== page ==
Barbiturates are still used in surgical anesthesia, especially to induce unconsciousness. Quick-acting thiopental (Pentothal) can produce unconsciousness within about a minute of intravenous injection. Phenobarbital is an anticonvulsant for people with seizure disorders. Phenobarbital (Luminal) and mephobarbital (Mebaral) are long-acting barbiturates sometimes prescribed for insomnia and anxiety. High doses of barbiturates are used for physician-assisted suicide. They are also used for euthanasia and capital punishment by lethal injection.

Barbiturates include:

  • Amobarbital (Amytal)
  • Aprobarbital
  • Butabarbital (Fiorinal)
  • Hexobarbital (Sombulex)
  • Methylphenobarbital (Mebaral)
  • Pentobarbital (Nembutal)
  • Phenobarbital (Luminal)
  • Secobarbital (Seconal)
  • Talbutal (Lotusate)
  • Thiobarbital
  • Tuinal (equal proportions of amobarbital and secobarbital)

Although they are different classes of drugs, barbiturates and benzodiazepines produce similar effects. Barbiturates and benzodiazepines are often abused at different times. They might also be ingested at the same time by the same individual. Benzodiazepines include brand name drugs like Valium, Ativan, Xanax and Klonopin.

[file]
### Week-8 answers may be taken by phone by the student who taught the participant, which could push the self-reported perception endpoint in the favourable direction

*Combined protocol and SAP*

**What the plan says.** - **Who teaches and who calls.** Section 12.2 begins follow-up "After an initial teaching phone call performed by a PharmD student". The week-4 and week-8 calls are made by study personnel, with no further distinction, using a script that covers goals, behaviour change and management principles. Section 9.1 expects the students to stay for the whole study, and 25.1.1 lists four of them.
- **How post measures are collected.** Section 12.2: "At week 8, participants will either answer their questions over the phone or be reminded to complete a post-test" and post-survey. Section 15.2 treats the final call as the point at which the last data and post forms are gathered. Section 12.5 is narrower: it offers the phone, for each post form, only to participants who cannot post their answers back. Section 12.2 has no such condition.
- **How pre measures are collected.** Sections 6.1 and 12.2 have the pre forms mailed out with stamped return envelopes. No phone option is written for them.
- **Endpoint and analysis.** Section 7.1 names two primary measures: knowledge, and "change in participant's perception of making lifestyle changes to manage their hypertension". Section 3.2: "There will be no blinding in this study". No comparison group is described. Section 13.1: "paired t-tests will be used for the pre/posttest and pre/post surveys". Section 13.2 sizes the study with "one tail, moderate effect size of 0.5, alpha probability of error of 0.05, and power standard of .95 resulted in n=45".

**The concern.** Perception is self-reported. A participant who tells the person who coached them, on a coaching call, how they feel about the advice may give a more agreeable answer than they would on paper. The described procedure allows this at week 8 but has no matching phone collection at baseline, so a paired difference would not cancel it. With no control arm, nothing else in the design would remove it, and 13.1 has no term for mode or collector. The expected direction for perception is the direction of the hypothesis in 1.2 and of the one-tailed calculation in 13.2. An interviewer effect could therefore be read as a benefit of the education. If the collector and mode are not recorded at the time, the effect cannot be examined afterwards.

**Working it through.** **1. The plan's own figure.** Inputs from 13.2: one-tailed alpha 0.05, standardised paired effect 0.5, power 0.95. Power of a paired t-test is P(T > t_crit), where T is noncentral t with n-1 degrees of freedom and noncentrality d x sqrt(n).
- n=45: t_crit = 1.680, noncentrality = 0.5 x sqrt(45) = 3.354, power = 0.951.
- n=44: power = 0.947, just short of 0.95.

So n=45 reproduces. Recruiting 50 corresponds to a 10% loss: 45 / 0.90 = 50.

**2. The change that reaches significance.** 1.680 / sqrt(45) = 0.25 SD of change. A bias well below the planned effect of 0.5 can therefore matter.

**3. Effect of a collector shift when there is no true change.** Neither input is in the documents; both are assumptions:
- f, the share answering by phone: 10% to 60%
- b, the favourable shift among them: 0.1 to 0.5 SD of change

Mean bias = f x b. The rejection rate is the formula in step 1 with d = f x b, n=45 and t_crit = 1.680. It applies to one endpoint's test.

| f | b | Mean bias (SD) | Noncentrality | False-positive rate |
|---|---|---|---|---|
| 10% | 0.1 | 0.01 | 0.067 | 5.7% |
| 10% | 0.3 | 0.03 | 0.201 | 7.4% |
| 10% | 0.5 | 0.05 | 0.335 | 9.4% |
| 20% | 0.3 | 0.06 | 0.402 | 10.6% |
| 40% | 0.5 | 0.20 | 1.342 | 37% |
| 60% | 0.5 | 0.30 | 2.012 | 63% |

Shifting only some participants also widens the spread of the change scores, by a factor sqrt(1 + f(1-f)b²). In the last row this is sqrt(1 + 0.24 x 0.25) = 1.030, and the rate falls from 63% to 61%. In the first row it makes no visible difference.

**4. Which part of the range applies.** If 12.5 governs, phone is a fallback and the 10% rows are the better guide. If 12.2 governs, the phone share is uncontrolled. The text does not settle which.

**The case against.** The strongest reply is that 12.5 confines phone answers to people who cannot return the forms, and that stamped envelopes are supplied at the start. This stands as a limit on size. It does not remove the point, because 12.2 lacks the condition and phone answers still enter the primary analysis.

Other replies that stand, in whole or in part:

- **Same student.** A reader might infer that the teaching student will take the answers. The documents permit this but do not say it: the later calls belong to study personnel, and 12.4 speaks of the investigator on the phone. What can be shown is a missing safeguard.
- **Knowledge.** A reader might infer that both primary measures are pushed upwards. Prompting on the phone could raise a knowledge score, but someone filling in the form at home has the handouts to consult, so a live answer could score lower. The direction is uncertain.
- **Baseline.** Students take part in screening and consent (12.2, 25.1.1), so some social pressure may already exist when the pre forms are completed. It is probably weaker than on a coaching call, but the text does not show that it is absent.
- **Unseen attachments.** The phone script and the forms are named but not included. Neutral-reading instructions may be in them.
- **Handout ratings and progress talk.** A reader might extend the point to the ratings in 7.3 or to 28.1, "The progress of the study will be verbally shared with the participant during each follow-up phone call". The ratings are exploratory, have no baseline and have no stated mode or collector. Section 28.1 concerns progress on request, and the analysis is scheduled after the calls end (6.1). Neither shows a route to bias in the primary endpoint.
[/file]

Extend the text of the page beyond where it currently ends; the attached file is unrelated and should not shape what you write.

History of Barbiturates

Therapeutic agents have been used throughout human history. They were popular for their sedative or hypnotic effects. In the late 19th century and early 20th centuries, paraldehyde, chloral hydrate and bromides achieved sedative effects. In the beginning of the 20th century, barbiturates were discovered to have sedative and hypnotic properties.